As more skiers and riders enter the backcountry fold, more pressure falls on everyone to be aware of his or her surroundings. Nobody is out there alone, so it’s important to consider others when developing a plan for the day—will other groups be above or below yours?

“Sales of backcountry-related equipment document what we already know: there are a lot more people in the backcountry these days,” says Steve Banks, a certified guide based in Crested Butte, Colo. “We need to adjust to this new norm and be proactive about communicating not just with our group, but also with other parties in the area. Instead of racing people from the trailhead or on the skintrack, stop and talk with them. Where are they going? What is their plan?”

There is No Shame in Turning Back

Waning daylight, too much sun, whoomphing, questionable stability—the reasons to choose to call it quits and turn around are endless. And giving up the chance to top out on a peak or ride a coveted line can be hard. But as Donny Roth explains, “I ask myself: Is continuing uncomfortable and scary? Is it dangerous? I always take a moment, put on warm clothes, eat and drink, calm down and try to make a rational decision.”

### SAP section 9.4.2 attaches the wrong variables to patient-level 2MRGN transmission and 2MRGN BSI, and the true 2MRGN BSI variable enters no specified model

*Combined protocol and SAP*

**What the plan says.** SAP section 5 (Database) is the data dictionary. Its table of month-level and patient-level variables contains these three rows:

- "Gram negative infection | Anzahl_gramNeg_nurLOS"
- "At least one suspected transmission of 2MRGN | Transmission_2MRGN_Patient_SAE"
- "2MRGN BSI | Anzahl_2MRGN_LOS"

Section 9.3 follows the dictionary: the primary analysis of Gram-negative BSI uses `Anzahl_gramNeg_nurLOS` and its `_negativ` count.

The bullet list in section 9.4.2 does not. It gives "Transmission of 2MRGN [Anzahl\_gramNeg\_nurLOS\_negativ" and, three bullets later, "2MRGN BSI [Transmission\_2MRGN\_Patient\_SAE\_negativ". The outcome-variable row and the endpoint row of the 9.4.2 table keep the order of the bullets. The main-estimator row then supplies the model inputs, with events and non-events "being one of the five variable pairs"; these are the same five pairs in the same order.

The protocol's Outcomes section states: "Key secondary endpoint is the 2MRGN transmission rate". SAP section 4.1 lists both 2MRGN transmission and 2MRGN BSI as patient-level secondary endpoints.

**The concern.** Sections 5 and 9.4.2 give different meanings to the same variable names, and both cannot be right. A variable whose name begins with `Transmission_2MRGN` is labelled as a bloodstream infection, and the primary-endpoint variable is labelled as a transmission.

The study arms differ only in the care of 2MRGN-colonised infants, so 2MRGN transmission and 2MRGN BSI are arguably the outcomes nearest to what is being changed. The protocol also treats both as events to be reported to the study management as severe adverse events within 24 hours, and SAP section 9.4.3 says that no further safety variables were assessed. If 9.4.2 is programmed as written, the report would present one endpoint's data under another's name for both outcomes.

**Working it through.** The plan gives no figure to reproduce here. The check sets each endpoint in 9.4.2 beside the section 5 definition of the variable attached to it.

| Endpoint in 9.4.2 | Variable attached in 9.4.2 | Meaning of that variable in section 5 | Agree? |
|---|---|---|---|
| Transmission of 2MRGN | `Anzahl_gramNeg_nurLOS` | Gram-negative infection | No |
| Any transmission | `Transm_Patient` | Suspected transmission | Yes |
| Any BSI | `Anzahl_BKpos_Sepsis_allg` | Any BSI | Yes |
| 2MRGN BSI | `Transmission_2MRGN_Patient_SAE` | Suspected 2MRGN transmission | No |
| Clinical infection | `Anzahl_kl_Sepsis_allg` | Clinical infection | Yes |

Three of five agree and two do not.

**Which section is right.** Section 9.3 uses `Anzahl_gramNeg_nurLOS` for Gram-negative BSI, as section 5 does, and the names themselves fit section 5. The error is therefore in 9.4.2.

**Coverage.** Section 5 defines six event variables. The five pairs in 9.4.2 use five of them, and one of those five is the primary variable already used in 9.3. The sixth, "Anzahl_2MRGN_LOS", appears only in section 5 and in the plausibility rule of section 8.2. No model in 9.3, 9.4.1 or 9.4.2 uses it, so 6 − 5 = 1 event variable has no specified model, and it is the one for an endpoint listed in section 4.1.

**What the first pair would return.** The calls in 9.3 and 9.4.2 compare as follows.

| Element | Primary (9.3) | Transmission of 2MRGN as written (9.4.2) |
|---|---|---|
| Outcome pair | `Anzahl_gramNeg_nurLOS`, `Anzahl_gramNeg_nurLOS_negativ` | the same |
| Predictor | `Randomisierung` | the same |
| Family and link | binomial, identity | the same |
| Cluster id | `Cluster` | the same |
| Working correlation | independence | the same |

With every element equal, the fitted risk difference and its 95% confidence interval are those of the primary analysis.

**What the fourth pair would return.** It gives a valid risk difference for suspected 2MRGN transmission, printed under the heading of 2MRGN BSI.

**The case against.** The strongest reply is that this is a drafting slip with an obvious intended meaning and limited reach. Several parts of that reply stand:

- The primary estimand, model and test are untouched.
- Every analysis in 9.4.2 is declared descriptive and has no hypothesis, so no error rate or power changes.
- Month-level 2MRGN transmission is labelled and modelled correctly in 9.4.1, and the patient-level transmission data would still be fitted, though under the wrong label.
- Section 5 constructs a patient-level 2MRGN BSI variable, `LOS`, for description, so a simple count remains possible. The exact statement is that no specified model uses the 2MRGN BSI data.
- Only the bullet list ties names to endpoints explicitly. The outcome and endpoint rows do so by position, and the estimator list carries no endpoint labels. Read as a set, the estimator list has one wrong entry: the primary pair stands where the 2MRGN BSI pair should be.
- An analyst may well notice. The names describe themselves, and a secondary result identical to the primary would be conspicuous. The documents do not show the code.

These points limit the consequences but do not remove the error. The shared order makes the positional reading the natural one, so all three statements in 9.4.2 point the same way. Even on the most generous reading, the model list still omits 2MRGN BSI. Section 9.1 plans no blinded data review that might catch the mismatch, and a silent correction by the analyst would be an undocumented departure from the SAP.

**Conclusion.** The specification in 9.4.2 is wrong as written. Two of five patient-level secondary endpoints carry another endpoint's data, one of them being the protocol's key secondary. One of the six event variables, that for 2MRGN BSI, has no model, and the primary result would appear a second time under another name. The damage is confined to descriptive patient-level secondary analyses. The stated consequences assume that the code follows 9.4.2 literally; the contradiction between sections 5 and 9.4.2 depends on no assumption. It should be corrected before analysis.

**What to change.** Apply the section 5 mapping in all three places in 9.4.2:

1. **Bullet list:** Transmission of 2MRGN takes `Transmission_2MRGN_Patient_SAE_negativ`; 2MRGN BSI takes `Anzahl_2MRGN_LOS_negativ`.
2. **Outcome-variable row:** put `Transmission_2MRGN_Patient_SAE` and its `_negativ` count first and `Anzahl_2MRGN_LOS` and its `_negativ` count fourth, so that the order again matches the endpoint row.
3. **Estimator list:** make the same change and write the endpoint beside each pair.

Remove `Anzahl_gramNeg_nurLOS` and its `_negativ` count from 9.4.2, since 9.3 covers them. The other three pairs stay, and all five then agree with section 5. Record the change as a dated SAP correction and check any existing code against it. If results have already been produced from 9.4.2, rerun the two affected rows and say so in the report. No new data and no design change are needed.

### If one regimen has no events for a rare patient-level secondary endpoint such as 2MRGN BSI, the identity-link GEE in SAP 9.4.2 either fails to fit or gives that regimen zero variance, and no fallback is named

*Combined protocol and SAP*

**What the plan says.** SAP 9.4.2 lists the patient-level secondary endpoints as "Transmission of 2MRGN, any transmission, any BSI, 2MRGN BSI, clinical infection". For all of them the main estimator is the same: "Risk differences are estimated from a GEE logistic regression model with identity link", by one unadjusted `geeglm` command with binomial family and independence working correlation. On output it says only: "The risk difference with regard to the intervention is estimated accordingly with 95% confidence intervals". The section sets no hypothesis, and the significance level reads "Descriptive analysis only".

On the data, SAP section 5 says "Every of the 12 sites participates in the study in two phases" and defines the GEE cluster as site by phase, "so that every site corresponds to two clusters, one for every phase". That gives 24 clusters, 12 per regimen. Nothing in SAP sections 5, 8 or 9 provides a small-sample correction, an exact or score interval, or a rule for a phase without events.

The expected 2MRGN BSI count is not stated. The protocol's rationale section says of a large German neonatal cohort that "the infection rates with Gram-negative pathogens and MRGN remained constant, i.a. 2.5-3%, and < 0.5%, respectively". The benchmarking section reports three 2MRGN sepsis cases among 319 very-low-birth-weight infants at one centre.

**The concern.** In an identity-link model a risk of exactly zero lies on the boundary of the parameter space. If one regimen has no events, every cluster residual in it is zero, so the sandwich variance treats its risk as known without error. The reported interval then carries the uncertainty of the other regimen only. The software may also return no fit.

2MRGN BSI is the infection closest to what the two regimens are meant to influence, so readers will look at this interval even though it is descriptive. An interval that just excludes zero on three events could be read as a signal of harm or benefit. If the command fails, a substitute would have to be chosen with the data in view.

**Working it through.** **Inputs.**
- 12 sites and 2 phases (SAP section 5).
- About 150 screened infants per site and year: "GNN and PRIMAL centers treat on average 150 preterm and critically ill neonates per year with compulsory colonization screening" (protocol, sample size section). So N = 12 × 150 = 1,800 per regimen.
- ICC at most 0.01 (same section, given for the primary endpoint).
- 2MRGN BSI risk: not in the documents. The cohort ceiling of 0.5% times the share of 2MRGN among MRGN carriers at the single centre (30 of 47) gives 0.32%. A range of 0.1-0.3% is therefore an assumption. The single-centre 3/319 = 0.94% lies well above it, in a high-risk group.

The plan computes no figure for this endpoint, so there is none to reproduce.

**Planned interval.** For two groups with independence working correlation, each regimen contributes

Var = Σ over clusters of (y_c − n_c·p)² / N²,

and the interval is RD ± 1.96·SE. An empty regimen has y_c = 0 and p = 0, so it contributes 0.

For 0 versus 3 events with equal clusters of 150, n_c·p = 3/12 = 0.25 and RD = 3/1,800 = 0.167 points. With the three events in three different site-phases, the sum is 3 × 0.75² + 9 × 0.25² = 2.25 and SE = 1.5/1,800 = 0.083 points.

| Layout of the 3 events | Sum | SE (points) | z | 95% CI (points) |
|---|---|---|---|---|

But sometimes retreat is the safest and best option. “Turning around before reaching the objective is always tough,” Roth says. “It can be frustrating, even heartbreaking. When faced with this, I often remember the adage, ‘I’d rather be in the valley here wishing I was on the summit, than on the summit wishing I was in the valley.’”

Tailgate in Style

Sure, there’s the saying “No friends on a powder day,” but friends make the backcountry a better place. And an essential way to thank your buddies for a safe and successful day is through proper tailgating technique.

This step in the process of a day of touring may seem simple, but planning makes for better après. Stash a cooler filled with snow in a snowbank, don’t forget where you buried it and bring coozies. At the end of a big mission, however, après is not about what you bring, but who you are with.